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Functional MRI of the Zebra Finch Brain during Song Stimulation Suggests a Lateralized Response Topography
Henning U. Voss, Karsten Tabelow, Jörg Polzehl, Ofer Tchernichovski, Kristen K. Maul, Delanthi Salgado-Commissariat, Douglas Ballon and Santosh A. Helekar
Proceedings of the National Academy of Sciences of the United States of America
Vol. 104, No. 25 (Jun. 19, 2007), pp. 10667-10672
Published by: National Academy of Sciences
Stable URL: http://www.jstor.org/stable/25435990
Page Count: 6
You can always find the topics here!Topics: Bird songs, Magnetic resonance imaging, Hemispheres, Behavioral neuroscience, Forebrain, Sensory discrimination, Tutoring, Time series, Electrophysiology, Zebras
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Electrophysiological and activity-dependent gene expression studies of birdsong have contributed to the understanding of the neural representation of natural sounds. However, we have limited knowledge about the overall spatial topography of song representation in the avian brain. Here, we adapt the noninvasive functional MRI method in mildly sedated zebra finches (Taeniopygia guttata) to localize and characterize song driven brain activation. Based on the blood oxygenation level-dependent signal, we observed a differential topographic responsiveness to playback of bird's own song, tutor song, conspecific song, and a pure tone as a nonsong stimulus. The bird's own song caused a stronger response than the tutor song or tone in higher auditory areas. This effect was more pronounced in the medial parts of the forebrain. We found left-right hemispheric asymmetry in sensory responses to songs, with significant discrimination between stimuli observed only in the right hemisphere. This finding suggests that perceptual responses might be lateralized in zebra finches. In addition to establishing the feasibility of functional MRI in sedated songbirds, our results demonstrate spatial coding of song in the zebra finch forebrain, based on developmental familiarity and experience.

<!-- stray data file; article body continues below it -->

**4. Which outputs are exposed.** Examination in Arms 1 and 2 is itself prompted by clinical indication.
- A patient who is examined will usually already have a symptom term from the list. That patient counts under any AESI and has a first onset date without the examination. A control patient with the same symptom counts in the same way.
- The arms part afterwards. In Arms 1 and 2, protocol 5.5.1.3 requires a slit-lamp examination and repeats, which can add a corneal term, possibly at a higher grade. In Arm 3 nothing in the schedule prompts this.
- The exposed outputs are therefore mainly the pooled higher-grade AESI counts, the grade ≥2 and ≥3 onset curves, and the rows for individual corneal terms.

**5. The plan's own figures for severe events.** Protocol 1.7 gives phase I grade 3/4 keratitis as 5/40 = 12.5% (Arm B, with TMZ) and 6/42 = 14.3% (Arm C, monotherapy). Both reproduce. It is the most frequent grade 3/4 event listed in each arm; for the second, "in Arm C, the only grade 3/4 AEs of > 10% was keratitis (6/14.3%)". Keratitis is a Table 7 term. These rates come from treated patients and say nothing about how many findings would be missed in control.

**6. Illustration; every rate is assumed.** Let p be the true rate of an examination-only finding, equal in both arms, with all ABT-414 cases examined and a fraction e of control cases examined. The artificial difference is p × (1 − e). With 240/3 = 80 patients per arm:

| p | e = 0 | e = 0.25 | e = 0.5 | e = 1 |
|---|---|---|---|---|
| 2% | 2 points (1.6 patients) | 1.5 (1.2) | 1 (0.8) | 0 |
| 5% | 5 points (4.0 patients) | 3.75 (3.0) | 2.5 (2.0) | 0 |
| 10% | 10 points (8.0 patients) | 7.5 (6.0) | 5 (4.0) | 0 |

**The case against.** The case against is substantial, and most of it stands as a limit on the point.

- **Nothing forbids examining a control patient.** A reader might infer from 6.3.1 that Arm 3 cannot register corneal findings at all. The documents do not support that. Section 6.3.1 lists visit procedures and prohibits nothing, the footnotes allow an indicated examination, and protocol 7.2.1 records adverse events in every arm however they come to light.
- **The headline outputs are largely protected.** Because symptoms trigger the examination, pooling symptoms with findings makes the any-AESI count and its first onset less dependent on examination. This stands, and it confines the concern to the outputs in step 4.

Proceedings of the National Academy of Sciences of the United States of America © 2007 National Academy of Sciences